Letter from Graham E Livings, 26th August 2016 to the Editor of the Independent
I wish to rebut vehemently the assertion (i: 23 August 'Why the dead are posing a grave problem'.) Contemporary society not worth the salt if we abrogate a 'sacred' responsibility for our burial grounds. I readily acknowledge abdication the apostolic responsibility of the institutions of the church; likewise mourn the passing of the clergy of our youth. I bear witness to the retention of many a 'redundant' church here in Somerset and the scandal of the NHS in 2000 to dispose for 'development' the 'sacred' cemetery of the former Bath & Somerset Asylum, Wells; secured for posterity. It could well be secular society no regards for the deceased; I don't accept that's true.
Local government to which much of the legislation's devolved a functionary agenda item. We have only to reflect on the renowned Arnos Vale Cemetery, Bristol www.arnosvale.org.uk and the extraordinary stewardship of the Smiths and 'friends' of that sacred place. There is never an epitaph to a committee, more so in my experience a local authority committee.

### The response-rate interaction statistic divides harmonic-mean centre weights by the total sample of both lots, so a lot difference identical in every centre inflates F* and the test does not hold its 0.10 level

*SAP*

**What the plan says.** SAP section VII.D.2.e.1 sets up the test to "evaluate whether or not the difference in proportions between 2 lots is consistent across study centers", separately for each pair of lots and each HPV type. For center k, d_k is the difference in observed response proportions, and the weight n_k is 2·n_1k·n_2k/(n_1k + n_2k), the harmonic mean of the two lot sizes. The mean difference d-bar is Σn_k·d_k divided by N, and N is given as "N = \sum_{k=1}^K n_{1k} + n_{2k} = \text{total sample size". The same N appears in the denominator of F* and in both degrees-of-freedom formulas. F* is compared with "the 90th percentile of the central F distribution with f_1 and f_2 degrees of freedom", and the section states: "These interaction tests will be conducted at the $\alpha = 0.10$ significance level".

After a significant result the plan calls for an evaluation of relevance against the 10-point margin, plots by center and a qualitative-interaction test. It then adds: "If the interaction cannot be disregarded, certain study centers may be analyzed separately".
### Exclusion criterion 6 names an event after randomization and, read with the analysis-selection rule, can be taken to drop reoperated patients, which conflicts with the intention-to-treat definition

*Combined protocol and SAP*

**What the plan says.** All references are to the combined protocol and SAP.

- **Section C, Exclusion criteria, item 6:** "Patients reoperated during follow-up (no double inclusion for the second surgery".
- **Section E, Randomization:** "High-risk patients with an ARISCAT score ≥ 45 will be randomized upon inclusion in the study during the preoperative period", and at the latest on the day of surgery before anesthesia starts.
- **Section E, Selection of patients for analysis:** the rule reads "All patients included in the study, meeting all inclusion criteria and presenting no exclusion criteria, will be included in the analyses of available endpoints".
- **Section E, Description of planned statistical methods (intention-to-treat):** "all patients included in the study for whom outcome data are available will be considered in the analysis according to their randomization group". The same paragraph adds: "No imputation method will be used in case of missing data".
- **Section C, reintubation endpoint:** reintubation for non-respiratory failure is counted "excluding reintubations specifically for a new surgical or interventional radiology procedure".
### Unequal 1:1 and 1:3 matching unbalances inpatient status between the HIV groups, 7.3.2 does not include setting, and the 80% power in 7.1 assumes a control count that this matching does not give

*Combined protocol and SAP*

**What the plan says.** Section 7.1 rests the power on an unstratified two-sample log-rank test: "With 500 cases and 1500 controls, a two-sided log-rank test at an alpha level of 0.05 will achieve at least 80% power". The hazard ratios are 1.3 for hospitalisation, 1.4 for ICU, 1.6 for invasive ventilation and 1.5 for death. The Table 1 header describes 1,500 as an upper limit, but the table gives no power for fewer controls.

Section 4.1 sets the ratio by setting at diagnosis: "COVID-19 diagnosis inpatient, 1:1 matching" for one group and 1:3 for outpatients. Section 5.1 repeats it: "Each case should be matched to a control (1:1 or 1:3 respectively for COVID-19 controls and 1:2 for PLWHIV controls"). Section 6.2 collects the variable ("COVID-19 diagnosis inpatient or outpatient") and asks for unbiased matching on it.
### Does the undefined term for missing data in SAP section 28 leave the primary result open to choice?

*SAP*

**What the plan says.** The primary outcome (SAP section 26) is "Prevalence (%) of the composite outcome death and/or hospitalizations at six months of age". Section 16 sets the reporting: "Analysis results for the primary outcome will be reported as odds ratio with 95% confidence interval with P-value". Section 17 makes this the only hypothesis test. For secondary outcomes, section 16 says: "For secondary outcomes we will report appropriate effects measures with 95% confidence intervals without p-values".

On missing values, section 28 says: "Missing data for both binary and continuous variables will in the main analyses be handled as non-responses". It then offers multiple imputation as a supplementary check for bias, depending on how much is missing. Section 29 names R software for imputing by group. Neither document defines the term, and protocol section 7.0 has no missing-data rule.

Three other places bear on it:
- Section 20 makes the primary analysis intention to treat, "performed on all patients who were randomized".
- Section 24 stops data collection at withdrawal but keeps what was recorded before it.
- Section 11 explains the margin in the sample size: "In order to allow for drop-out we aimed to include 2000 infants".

Consequent on the Smiths and 'friends' resolve at Arnos Vale the attempt of the NHS to sell at auction the former Mendip Hospital Cemetery for development, individuals emerged and some 16 years later The Friends of Mendip Hospital Cemetery, a registered charity can walk tall in the dedication and stewardship to that sacred place wherein some 3,000 interred.
Can I exhort your correspondent and readers to consider taking on those 'abandoned' cemeteries of which many replicated across the country. The National Federation of Cemetery Friends www.cemeteryfriends.com a 'bench' mark charity embracing those like-minded individuals as would the 'trustees' of Friends of Mendip Hospital Cemetery www.mendiphospitalcemetery.org.uk.
Graham E Livings
Trustee: Friends of Mendip Hospital Cemetery
Wells: 01749 675720